All of Watson Farley’s 15 final-year trainees will stay at the firm on permanent newly-qualified lawyer (NQ) contracts, marking a modest improvement over last year’s autumn trainee retention rate when 13 out of 14 or 93% of its trainees were kept on.

The NQs will be retained across Watson Farley’s practice areas; four in energy, three in asset finance and corporate, and one each in litigation, real estate, tax, employment and finance.

Watson Farley’s graduate recruitment and development manager Lucie Rees said that the firm’s 100% retention rate was ‘particularly exciting’ and that ‘we have always been pleased that we have kept on a high percentage of our qualifying trainees over the years.’

Mishcon’s trainee retention rates dropped from its autumn trainee retention last year, when all 11 trainees were kept on. This year, the firm has retained nine out of a group of 14, equalling just 64%.

In a statement, Mishcon said: ‘We are constantly testing and improving our recruitment procedures. It’s disappointing that retention is lower this year – in the previous three years it has been over 80%. But we are confident that our evolving strategy will help ensure that the matching of trainees to the firm works well on both sides.’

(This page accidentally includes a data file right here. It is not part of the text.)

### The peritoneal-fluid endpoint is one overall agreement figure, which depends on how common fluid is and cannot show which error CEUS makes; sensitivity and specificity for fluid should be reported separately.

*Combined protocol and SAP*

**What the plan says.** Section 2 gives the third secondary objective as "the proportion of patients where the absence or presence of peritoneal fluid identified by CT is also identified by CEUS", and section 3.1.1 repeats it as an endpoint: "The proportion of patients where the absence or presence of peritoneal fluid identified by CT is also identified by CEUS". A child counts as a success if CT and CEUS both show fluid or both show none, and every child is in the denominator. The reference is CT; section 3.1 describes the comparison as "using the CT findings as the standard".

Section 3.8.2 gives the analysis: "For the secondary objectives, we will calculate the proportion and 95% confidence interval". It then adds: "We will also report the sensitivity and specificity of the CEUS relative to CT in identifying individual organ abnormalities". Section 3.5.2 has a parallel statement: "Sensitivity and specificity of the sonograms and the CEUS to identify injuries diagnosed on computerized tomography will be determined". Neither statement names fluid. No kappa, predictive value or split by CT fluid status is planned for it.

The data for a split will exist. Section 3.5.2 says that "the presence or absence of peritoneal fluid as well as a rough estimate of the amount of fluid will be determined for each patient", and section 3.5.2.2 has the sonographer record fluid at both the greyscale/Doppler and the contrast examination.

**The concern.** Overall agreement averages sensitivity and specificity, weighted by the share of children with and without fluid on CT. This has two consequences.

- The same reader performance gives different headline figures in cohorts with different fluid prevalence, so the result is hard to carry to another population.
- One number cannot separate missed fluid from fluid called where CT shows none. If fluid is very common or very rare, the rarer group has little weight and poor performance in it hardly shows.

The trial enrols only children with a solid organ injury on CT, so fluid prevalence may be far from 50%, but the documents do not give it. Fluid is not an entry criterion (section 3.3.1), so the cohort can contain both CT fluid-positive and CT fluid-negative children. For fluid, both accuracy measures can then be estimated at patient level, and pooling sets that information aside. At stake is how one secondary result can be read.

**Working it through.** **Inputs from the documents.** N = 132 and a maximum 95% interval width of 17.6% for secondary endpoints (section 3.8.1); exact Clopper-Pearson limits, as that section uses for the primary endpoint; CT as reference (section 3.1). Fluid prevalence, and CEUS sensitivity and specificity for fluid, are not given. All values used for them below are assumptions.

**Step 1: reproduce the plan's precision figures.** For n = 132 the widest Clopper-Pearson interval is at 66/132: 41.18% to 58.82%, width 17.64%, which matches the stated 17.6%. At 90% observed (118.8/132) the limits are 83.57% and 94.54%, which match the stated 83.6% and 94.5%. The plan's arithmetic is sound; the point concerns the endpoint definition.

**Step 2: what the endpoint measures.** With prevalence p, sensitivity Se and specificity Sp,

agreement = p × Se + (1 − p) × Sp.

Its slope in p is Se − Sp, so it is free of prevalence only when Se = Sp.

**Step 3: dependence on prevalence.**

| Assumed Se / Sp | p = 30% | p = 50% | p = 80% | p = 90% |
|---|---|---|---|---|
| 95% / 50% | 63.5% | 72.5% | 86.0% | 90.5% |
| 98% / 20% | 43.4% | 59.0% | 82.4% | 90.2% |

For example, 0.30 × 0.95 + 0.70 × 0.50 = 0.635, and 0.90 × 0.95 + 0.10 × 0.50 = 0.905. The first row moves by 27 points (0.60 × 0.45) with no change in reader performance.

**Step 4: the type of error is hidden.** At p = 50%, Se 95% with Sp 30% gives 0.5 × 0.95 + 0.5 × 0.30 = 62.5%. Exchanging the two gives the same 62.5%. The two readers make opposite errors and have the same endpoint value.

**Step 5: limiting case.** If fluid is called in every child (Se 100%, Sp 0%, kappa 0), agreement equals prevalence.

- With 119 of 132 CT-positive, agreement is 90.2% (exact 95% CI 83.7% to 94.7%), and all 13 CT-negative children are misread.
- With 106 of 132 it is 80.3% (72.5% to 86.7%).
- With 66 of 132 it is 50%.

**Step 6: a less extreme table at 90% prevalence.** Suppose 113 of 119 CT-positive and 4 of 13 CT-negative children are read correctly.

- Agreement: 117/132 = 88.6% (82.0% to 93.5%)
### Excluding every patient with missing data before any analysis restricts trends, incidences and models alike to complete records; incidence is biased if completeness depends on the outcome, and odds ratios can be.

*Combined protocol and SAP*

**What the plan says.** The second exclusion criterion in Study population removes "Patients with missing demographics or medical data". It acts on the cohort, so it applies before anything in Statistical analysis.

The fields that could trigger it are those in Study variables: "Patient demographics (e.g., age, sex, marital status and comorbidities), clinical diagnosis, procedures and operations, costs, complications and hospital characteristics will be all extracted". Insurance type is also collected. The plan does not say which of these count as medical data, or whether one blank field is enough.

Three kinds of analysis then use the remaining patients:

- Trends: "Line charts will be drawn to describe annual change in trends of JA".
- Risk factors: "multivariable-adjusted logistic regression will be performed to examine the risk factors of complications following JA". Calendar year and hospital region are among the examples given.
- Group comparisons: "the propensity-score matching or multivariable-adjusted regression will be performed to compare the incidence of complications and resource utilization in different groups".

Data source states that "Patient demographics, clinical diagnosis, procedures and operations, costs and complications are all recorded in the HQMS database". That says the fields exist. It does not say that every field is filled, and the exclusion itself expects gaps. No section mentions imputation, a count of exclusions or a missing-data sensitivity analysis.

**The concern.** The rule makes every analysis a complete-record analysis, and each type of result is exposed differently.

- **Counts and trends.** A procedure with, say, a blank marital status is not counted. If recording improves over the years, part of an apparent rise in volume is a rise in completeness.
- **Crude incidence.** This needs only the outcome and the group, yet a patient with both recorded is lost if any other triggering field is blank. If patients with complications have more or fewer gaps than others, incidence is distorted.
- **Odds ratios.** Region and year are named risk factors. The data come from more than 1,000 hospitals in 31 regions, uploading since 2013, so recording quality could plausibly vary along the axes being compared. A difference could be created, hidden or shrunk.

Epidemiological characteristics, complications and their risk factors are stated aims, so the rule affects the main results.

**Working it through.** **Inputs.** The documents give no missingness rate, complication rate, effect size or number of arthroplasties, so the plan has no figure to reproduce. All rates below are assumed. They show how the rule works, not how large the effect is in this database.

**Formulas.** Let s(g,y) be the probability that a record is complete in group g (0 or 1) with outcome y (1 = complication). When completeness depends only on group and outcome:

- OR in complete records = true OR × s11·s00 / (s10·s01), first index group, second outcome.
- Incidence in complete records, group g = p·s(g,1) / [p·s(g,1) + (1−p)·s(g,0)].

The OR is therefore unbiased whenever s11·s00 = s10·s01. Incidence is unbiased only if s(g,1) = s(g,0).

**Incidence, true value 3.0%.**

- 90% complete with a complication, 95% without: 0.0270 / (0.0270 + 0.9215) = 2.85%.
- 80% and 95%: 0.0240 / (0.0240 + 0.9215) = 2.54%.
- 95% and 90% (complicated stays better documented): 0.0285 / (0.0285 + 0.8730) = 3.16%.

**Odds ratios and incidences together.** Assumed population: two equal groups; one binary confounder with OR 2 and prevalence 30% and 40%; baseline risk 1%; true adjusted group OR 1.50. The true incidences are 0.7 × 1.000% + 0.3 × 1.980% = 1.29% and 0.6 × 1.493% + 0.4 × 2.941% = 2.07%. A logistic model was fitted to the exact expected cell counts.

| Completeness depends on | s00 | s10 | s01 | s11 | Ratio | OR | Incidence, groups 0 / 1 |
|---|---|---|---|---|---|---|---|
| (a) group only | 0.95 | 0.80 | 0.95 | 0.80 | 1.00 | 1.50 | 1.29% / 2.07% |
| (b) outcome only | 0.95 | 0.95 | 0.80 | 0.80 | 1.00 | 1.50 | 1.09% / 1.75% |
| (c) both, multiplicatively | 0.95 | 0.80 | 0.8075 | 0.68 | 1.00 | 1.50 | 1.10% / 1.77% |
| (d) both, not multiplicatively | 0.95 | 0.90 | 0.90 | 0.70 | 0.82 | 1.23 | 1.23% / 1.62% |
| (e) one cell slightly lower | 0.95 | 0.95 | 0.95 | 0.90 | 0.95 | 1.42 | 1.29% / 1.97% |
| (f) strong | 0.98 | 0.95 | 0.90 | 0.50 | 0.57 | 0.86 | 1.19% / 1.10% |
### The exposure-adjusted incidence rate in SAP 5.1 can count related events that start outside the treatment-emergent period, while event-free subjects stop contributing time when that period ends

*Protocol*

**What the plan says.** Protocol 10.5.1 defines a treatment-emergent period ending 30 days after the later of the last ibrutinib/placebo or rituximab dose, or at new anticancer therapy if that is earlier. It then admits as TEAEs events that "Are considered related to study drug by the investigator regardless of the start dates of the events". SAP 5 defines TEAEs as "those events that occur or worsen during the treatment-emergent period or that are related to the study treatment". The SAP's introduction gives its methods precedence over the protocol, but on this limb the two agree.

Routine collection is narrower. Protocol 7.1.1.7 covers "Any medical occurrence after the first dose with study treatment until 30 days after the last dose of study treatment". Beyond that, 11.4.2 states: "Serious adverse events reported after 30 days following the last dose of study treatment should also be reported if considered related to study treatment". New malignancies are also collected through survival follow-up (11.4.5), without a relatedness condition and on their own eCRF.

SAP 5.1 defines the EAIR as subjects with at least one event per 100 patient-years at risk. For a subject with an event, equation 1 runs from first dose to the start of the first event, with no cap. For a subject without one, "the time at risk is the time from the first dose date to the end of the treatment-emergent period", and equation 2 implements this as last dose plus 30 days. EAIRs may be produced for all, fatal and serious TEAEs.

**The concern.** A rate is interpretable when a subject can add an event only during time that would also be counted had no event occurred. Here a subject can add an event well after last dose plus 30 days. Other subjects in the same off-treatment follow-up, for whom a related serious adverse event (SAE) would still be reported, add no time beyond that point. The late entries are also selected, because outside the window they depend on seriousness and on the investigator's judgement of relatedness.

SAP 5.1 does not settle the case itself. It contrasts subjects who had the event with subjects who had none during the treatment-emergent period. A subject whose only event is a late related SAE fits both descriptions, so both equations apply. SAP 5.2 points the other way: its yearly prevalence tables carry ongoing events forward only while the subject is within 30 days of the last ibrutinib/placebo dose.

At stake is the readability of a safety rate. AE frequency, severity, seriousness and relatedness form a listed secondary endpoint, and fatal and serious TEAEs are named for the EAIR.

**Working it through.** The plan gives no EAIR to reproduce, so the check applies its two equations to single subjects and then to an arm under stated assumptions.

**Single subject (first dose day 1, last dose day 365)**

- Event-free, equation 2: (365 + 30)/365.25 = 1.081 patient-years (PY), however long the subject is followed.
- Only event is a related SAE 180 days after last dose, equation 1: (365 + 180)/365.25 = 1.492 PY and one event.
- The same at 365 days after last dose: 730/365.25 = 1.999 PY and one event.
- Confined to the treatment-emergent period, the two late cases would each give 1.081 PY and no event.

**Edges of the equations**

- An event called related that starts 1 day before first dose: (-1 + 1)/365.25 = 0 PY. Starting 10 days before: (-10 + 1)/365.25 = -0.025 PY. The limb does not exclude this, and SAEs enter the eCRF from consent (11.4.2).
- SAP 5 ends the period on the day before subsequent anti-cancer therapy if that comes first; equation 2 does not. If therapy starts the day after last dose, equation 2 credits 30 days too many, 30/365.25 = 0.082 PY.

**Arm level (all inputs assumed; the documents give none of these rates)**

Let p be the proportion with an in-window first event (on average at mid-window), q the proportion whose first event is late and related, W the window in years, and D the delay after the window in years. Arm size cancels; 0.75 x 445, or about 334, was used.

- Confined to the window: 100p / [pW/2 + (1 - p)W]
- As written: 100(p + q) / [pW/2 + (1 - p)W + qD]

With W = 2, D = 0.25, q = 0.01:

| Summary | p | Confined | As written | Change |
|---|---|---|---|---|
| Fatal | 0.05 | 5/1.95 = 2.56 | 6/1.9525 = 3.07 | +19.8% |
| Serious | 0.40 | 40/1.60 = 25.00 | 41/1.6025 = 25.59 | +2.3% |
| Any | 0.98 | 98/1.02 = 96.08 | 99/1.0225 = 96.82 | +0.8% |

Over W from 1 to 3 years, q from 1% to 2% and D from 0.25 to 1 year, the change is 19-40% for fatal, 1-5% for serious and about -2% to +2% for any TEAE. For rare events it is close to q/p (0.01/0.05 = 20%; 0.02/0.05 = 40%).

A number of UK firms have announced their autumn 2017 trainee retention rates, revealing that Mishcon’s 64% rate fell below both Trowers & Hamlins and Withers, who posted 70% and 73% rates respectively.

Watson Farley posted strong financial growth in its most recent financials, with global revenues rising above 20% to £159.8m. Mishcon also recorded a strong set of results this year, with 17% turnover growth to £149.4m. The firm’s revenues have doubled since 2011/12 when Mishcon’s top line was £73.1m.

tom.baker@legalease.co.uk

Legal Business

‘Hugely complicated’: Watson Farley, White & Case, A&O line up on $14bn shipping deal

‘Hugely complicated’: Watson Farley, White & Case, A&O line up on $14bn shipping deal

Watson Farley & Williams has advised a group of 27 international and local banks acting as financiers on a $14bn merger between shipping giants Hapag-Lloyd and United Arab Shipping Company (UASC).

The tie-up will create one of the five largest container shipping lines in the world, with 230 vessels and a combined turnover of around $12bn.

Legal Business

‘Strong result’: Watson Farley posts 20% rise in global revenues

‘Strong result’: Watson Farley posts 20% rise in global revenues

In a significant improvement on last year’s financials, Watson Farley & Williams (WFW) has posted an increase in global revenues of over 20%.

The firm has seen its international revenue jump from £131.2m last year to £159.8m this year, although the firm notes that currency exchange rates have been a factor in those results.